Civilians In Falluja
By Dahr Jamail
13 April, 2004
The New Standard
knew there was very little media coverage in Falluja, and the entire
city had been sealed and was suffering from collective punishment in
the form of no water or electricity for several days now. With only
two journalists there that I'd read and heard reports from, I felt pulled
to go and witness the atrocities that were surely being committed.
With the help of
some friends, we joined a small group of internationals to ride a large
bus there carrying a load of humanitarian supplies, and with the hopes
of bringing some of the wounded out prior to the next American onslaught,
which was due to kick off at any time now.
Even leaving Baghdad
now is dangerous. The military has shut down the main highway between
here and Jordan. The highway, even while just outside Baghdad, is desolate
and littered with destroyed fuel tanker trucks -- their smoldering shells
littered the highway. We rolled past a large M-1 Tank that was still
burning under an overpass which had just been hit by the resistance.
At the first U.S.
checkpoint the soldiers said they'd been there for 30 hours straight.
After being searched, we continued along bumpy dirt roads, winding our
way through parts of Abu Ghraib, steadily but slowly making our way
towards besieged Falluja. While we were passing one of the small homes
in Abu Ghraib, a small child yelled at the bus, "We will be mujahedeen
until we die!"
We slowly worked
our way back onto the highway. It was strewn with smoking fuel tankers,
destroyed military tanks and armored personnel carriers, and a lorry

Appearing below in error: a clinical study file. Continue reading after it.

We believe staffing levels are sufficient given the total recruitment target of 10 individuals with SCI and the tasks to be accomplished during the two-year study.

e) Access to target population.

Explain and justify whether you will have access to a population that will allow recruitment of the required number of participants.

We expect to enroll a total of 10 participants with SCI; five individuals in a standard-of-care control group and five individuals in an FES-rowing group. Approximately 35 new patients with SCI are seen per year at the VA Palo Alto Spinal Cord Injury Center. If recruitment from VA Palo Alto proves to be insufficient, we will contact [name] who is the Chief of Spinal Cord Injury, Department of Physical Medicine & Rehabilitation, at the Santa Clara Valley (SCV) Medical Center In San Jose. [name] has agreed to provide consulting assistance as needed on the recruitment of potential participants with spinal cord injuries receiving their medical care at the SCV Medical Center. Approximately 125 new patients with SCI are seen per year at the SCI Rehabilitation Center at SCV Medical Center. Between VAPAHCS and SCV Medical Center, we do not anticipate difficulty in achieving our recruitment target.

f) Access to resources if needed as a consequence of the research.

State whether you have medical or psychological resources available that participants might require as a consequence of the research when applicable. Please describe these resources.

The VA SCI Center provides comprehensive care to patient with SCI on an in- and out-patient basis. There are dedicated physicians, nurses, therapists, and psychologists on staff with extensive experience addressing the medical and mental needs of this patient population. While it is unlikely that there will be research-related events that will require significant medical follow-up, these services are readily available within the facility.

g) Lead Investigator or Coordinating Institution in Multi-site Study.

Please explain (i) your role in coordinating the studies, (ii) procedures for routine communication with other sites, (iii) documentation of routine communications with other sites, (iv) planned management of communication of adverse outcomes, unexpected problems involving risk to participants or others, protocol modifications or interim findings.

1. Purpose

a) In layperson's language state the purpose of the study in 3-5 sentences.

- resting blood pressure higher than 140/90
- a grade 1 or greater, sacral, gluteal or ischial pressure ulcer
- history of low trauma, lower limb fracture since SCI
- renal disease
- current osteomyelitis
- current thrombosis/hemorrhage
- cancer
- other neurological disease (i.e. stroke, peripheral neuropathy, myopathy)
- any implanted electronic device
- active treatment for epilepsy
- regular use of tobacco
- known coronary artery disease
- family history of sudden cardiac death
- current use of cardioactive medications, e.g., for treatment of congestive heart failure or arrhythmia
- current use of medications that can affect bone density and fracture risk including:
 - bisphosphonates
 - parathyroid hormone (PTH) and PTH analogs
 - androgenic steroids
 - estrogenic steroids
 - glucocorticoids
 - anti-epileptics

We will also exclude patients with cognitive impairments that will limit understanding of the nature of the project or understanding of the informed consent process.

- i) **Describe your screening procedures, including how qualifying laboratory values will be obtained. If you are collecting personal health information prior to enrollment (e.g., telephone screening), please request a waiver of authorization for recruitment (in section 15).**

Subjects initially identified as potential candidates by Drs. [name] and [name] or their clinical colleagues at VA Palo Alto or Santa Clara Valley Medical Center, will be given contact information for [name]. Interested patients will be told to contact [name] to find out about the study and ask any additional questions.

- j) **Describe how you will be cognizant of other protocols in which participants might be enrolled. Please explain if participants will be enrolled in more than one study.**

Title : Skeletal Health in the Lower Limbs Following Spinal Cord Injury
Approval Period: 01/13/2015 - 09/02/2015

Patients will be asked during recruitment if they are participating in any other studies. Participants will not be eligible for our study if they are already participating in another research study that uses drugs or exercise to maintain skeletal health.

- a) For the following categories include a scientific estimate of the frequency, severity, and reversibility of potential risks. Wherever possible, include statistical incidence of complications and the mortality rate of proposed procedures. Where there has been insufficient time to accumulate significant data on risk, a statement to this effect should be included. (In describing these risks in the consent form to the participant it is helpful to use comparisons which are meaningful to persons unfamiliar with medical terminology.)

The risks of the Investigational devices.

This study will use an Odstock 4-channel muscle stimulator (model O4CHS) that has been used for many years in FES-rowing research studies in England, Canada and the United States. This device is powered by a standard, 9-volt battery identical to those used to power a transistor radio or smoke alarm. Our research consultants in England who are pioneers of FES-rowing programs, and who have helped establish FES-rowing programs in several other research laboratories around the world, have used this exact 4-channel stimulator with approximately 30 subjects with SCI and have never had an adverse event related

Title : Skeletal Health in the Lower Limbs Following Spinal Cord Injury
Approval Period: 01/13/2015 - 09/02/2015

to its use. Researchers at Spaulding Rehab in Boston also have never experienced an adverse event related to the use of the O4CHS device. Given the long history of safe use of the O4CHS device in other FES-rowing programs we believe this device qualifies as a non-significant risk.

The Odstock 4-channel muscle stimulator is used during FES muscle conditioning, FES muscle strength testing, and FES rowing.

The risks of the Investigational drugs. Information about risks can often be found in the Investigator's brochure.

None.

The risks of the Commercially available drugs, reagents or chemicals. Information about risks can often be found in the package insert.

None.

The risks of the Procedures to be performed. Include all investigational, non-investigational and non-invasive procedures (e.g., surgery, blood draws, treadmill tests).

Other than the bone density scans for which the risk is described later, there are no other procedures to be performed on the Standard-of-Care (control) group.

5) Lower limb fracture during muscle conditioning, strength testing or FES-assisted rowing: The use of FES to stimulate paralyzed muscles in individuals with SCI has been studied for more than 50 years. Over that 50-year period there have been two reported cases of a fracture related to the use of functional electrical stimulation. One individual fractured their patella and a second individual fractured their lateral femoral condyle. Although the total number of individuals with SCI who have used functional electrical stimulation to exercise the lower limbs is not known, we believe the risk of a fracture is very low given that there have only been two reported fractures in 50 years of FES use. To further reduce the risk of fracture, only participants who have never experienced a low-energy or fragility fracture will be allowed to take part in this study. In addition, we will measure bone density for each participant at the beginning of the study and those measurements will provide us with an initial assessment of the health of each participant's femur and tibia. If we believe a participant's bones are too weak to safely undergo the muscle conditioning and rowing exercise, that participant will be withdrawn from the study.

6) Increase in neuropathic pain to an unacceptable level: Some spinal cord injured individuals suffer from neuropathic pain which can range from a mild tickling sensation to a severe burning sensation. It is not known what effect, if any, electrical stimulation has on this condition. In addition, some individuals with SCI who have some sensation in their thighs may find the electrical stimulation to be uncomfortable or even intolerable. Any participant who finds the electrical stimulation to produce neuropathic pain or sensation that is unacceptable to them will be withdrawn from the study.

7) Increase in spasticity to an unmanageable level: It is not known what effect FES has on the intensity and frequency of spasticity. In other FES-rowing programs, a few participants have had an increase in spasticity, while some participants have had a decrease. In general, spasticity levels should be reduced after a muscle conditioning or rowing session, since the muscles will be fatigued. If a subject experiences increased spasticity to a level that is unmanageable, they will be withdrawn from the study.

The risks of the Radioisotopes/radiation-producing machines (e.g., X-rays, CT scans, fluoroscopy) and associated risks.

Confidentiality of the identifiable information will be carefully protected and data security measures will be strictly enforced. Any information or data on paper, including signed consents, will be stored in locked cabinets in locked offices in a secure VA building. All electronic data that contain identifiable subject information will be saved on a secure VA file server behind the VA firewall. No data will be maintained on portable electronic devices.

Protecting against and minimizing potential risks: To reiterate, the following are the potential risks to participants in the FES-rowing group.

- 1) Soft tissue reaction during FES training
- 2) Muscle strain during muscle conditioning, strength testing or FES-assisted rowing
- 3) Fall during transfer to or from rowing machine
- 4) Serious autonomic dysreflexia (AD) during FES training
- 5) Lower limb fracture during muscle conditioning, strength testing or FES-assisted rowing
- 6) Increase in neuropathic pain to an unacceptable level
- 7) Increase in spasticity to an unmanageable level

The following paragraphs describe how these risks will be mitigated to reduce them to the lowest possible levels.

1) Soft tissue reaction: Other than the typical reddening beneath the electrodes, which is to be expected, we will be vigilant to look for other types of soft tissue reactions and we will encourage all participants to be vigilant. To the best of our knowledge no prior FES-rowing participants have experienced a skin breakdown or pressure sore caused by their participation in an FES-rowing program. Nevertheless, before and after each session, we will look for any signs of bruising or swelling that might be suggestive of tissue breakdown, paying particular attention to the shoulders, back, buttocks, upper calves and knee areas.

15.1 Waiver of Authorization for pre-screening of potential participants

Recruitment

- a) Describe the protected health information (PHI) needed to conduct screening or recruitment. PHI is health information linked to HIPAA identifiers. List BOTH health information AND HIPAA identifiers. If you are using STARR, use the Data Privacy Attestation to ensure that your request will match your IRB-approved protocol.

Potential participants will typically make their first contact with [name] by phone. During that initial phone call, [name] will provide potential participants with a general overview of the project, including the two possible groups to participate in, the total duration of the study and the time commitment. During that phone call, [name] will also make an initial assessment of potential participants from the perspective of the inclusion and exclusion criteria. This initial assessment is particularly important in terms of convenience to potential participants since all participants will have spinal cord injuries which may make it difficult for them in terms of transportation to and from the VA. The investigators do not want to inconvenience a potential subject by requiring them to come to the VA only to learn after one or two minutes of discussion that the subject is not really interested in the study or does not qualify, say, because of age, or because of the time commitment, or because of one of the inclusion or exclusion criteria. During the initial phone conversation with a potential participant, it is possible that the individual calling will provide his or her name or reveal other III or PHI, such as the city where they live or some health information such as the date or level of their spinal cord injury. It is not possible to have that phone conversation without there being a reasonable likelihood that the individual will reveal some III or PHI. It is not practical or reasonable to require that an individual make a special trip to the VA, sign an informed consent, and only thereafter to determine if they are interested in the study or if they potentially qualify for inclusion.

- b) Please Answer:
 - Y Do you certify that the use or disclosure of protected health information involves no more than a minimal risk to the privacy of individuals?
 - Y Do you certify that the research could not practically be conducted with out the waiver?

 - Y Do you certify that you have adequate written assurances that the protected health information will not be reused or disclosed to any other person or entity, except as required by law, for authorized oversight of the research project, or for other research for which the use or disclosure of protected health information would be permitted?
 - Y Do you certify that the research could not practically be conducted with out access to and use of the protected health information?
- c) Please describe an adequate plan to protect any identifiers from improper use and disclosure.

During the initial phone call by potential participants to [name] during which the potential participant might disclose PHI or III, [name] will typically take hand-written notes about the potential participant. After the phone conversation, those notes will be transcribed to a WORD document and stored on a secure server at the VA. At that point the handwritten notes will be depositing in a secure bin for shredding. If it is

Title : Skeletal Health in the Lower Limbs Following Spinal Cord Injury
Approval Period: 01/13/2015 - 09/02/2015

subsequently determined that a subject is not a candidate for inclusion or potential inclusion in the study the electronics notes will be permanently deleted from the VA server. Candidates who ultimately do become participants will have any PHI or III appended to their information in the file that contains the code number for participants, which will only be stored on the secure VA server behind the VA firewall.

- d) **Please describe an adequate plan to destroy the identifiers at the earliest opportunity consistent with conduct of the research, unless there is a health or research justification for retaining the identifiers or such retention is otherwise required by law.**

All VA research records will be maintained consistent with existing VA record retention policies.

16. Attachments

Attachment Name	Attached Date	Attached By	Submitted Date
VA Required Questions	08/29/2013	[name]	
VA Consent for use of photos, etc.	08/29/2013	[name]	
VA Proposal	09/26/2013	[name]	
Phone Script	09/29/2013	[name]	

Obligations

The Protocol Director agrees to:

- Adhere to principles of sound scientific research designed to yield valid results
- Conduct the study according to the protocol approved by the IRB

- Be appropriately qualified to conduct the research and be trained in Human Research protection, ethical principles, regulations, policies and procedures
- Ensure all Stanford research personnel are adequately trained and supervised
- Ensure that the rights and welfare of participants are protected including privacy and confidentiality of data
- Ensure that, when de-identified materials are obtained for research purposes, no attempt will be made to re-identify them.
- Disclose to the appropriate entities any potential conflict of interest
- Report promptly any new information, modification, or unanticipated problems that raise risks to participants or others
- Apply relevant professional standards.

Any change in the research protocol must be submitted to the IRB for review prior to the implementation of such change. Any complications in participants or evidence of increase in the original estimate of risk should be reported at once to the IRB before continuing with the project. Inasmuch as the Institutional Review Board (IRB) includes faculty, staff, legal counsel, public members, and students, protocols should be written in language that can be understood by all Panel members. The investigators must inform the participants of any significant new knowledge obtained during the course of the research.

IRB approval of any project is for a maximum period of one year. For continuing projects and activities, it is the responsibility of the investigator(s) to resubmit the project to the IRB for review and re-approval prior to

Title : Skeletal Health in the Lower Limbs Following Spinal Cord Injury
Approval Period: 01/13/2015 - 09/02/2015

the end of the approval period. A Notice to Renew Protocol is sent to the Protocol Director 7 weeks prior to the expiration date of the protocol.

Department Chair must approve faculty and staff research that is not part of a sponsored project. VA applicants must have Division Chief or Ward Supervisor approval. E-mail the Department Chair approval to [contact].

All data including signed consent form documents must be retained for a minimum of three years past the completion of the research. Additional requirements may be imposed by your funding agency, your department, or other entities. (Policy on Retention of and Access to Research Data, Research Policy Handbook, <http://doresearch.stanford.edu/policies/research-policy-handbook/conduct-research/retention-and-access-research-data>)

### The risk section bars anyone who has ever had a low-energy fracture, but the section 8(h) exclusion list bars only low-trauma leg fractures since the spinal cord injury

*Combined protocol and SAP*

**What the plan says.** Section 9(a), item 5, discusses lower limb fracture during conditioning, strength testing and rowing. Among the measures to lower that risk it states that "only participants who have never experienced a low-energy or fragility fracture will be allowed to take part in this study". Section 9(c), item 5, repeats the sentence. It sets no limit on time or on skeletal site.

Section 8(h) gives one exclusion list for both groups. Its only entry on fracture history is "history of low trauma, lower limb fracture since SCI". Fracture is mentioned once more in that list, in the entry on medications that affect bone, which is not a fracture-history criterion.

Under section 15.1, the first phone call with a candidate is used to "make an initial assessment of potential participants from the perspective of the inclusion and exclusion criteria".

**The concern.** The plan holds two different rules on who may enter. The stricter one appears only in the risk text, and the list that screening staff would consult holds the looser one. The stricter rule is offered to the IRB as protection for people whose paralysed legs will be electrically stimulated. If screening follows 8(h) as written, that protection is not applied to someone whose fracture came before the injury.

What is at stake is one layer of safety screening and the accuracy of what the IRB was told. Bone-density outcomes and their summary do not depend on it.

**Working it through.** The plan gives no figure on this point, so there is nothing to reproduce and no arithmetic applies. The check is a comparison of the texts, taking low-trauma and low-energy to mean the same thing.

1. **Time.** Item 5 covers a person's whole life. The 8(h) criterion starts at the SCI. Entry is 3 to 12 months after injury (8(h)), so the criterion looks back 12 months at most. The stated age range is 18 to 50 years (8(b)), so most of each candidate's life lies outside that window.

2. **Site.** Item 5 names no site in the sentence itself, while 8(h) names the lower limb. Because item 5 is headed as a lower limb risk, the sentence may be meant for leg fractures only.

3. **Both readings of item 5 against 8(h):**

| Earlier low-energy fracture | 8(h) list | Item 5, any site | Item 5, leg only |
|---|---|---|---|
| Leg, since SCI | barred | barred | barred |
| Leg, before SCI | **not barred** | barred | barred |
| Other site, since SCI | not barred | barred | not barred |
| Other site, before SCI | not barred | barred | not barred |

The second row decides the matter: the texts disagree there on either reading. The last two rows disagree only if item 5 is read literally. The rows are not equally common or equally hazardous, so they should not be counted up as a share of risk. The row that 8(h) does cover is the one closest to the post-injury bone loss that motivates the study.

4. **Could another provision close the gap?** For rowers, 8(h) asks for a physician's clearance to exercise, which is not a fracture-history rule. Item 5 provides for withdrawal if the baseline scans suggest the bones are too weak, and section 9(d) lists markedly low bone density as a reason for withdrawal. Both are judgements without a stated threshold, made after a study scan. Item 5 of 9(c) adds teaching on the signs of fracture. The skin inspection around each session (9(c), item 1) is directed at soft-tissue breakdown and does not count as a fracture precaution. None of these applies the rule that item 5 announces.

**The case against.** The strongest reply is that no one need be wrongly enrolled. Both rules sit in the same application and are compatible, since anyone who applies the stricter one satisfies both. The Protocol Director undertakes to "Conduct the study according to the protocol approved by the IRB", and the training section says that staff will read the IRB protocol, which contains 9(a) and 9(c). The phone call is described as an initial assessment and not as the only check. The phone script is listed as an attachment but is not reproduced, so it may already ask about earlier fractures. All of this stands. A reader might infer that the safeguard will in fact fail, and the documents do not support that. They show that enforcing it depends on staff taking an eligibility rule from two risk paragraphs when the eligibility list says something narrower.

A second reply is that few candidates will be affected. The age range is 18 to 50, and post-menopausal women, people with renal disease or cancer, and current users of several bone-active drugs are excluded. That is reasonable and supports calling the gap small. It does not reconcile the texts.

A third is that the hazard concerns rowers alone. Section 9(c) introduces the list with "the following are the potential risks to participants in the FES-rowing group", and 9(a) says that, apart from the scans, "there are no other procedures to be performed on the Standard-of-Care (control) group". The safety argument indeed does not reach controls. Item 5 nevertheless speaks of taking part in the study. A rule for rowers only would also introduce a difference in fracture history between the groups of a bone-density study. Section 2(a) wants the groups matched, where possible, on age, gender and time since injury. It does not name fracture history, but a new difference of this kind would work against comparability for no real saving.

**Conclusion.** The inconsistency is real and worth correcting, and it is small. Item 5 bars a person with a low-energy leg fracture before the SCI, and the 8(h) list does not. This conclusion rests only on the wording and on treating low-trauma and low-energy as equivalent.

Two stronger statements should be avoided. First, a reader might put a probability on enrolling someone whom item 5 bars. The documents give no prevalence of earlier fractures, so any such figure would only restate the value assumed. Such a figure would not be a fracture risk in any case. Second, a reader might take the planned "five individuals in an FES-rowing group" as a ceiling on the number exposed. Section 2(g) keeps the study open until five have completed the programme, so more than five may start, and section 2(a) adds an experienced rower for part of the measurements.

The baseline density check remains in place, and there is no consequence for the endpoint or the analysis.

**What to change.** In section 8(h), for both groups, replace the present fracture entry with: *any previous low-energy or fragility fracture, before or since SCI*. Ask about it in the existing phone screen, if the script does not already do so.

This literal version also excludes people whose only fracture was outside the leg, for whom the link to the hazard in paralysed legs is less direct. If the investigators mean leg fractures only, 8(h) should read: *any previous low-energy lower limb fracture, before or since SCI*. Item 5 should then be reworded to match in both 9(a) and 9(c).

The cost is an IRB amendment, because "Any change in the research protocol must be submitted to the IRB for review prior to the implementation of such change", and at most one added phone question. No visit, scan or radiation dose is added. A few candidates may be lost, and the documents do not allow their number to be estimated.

that had been hit that was currently being looted by a nearby village,
people running to and from the highway carrying away boxes. It was a
scene of pure devastation, with barely any other cars on the road.
Once we turned off
the highway, which the U.S. was perilously holding onto, there was no
U.S. military presence visible at all as we were in mujahedeen-controlled
territory. Our bus wound its way through farm roads, and each time we
passed someone they would yell, "God bless you for going to Falluja!"
Everyone we passed was flashing us the victory sign, waving, and giving
As we neared Falluja,
there were groups of children on the sides of the road handing out water
and bread to people coming into Falluja. They began literally throwing
stacks of flat bread into the bus. The fellowship and community spirit
was unbelievable. Everyone was yelling for us, cheering us on, groups
speckled along the road.
As we neared Falluja
a huge mushroom caused by a large U.S. bomb rose from the city. So much
for the cease fire.
The closer we got
to the city, the more mujahedeen checkpoints we passed
-- at one, men with
kefir around their faces holding Kalashnikovs began shooting their guns
in the air, showing their eagerness to fight.
The city itself
was virtually empty, aside from groups of mujahedeen standing on every
other street corner. It was a city at war. We rolled towards the one
small clinic where we were to deliver our medical supplies from INTERSOS,
an Italian NGO. The small clinic is managed by Mr. Maki Al-Nazzal, who
was hired just 4 days ago to do so. He is not a doctor.
He hadn't slept
much, along with all of the doctors at the small clinic.
It started with